The truth is, implementation of robots is inevitable, technology is moving in this direction and in order to ensure that this is a positive growth area, we need to be at the forefront and start developing spin-offs and start-ups supporting this manufacturing sector rather than be unaware or non-relevant as the future of technology blossoms. We can nurture the very next elon Musk right here, if we have the resources.

What are the real-world implications of what you are doing with LARRY?

LARRY has so many potential applications and possibilities for further development, this means that LARRY could be used to support African problem-solving, such as in applications such as anti-poaching drone development., autonomous farming robots and much more, the scope is endless.

What has been the reaction of the local community in the face of such advancements?

The prototype is in phase 1 development, in other words, it has been in development for little over one month. If you can imagine that LARRY was just an idea at the end of October, and the project team, led by Raouf with support from Bjorn, Miguel, Paulus, Marcus and Demetrius, it has been developed including 3D printed steering parts, laser cut shell and the tyres were moulded and the cast at FABlab in this short timeline, "LARRY" can drive on his own! (Video attached) which is amazing. This is the tip of the iceberg as the project can only gain momentum and grow from here. The next stage will including more of the circuit board design and manufacture amongst other things.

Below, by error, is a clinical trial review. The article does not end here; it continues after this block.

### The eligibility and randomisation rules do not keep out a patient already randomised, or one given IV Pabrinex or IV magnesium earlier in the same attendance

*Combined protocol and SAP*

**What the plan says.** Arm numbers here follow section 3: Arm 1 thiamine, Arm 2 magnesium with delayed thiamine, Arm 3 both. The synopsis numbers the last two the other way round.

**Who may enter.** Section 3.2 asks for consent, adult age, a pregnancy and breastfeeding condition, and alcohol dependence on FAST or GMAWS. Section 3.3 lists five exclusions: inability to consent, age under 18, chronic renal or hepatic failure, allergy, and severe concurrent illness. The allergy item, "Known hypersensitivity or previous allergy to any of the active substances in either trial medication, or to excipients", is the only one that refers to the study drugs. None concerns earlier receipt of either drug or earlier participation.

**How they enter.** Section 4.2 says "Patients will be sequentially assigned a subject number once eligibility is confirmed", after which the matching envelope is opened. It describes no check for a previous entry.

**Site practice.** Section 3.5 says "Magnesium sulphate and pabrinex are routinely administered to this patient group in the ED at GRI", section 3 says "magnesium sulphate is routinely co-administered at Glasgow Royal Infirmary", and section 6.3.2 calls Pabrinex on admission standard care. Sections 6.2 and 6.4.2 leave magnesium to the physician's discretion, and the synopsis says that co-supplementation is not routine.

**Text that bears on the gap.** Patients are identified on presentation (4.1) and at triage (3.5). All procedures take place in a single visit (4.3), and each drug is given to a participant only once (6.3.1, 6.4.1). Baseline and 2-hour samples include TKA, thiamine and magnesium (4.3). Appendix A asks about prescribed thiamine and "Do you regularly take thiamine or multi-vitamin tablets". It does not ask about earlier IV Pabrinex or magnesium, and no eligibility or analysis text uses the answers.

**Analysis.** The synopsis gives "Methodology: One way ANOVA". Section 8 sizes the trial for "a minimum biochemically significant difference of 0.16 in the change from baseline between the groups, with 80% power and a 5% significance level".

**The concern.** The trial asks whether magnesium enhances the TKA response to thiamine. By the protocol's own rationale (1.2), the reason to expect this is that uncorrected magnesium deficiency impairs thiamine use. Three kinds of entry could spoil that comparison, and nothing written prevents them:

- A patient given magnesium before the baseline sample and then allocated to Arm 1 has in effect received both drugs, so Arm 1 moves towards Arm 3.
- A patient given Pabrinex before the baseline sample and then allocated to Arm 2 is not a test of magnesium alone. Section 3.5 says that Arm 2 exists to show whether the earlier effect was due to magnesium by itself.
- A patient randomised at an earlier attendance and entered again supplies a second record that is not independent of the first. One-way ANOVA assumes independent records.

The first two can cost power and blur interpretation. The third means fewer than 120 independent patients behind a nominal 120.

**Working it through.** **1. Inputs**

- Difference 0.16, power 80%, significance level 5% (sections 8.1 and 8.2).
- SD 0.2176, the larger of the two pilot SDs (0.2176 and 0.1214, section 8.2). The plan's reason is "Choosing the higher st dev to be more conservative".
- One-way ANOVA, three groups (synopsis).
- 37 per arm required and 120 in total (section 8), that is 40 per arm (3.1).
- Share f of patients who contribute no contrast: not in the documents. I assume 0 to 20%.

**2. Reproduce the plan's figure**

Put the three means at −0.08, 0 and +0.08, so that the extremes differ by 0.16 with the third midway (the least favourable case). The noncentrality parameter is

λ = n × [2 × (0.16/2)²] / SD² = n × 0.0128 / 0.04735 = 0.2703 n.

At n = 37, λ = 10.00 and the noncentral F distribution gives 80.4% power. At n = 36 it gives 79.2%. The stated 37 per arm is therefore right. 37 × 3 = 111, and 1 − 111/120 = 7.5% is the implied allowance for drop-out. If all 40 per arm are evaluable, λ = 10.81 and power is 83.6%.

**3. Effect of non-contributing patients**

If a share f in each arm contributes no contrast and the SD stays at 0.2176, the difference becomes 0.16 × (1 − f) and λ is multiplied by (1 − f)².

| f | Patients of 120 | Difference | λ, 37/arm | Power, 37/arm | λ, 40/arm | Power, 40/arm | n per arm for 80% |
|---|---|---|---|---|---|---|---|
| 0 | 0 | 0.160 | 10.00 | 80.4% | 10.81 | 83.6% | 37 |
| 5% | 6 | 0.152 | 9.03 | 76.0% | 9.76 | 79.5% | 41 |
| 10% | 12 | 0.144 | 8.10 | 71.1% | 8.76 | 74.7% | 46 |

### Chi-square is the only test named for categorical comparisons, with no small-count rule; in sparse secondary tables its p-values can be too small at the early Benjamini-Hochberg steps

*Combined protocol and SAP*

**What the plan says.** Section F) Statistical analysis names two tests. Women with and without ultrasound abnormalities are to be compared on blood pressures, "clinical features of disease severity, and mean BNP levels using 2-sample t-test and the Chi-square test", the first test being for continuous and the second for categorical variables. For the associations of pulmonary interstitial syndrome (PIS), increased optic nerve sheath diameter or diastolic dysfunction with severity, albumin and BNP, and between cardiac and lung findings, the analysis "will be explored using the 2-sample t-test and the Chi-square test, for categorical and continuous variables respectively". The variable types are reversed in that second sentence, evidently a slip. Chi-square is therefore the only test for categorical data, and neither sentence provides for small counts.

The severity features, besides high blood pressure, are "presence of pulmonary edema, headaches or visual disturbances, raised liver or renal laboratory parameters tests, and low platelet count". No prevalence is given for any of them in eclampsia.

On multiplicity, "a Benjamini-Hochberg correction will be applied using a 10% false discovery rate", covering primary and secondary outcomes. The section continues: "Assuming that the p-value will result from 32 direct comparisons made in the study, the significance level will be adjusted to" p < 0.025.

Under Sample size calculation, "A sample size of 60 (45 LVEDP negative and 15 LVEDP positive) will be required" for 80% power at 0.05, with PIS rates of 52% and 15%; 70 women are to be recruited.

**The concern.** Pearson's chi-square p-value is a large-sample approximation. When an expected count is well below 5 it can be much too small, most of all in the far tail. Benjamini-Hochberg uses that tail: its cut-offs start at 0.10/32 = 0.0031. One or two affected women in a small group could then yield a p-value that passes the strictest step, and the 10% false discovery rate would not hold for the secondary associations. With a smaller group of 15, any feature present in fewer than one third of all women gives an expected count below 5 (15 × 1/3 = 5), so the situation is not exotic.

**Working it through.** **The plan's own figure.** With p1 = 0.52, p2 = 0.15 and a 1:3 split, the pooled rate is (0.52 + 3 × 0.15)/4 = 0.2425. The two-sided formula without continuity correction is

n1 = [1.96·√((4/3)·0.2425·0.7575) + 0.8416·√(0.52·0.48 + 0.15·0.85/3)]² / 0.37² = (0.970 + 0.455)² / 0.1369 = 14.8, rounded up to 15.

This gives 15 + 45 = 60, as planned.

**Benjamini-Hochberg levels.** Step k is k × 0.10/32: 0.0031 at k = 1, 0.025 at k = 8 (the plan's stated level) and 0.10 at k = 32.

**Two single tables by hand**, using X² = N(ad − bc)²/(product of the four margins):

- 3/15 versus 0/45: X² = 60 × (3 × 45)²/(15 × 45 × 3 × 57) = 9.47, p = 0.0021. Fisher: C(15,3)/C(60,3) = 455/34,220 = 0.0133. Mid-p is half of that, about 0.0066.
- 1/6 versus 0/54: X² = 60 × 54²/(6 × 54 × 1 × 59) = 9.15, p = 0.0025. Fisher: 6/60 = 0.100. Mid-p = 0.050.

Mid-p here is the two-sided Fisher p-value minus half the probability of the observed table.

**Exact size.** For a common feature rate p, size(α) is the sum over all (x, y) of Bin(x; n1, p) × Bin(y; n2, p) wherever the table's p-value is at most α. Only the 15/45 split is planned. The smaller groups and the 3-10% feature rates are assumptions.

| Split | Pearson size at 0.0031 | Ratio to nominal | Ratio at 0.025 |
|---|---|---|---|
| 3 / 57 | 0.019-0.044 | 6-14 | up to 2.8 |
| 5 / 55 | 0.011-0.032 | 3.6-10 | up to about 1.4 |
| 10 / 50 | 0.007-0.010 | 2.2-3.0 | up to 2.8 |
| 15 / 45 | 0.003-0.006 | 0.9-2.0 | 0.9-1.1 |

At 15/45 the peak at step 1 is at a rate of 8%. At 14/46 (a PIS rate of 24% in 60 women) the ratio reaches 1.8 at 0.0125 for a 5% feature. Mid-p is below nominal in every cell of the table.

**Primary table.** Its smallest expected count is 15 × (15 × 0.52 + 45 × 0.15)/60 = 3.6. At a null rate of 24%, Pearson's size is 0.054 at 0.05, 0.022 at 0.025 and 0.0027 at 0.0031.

How is the Namibia University of Science and technology involved?

FABlab, as a tangible innovation platform, is championing robotics in Namibia through, youth robtoics initiatives such as the First Lego League (FLL) as well as through student application of robotics fro real prototypes. The University, through its FABlab centre, is providing students learning opportunities as interns as well as project assistants for this specific project known as "LARRY". Students in the engineering faculties previously did simulation based training using micro-controller robotics kits, whereas now, through the development of "LARRY" they can access low-cost kits to do hands-on practical sessions both in the classroom and pursuing further development and possible entrepreneurial ventures at FABlab.  

Are we really seeing technology and innovation flourishing at a grassroots level with a project like this one?

In general, robotics will always be a stretch for grassroots innovation, as the technology skills and know-how are a prerequisite in the developmental phase. The domino effect of this project though, could see our youth engaged in robotics from a younger age and ultimately spur new innovation locally.

What are the chances of other African countries developing robotics?

There is a growing robotics culture across the continent, which we are excited to be a part of, as in Namibia this is a really new area of expertise and development of locally made robotics kits and robots is something inspiring. Robots have an incredible çoolness’ factor and everyone wants to get involved. Get the kids to be excited and interested through these low-cost kits and the sky really is the limit.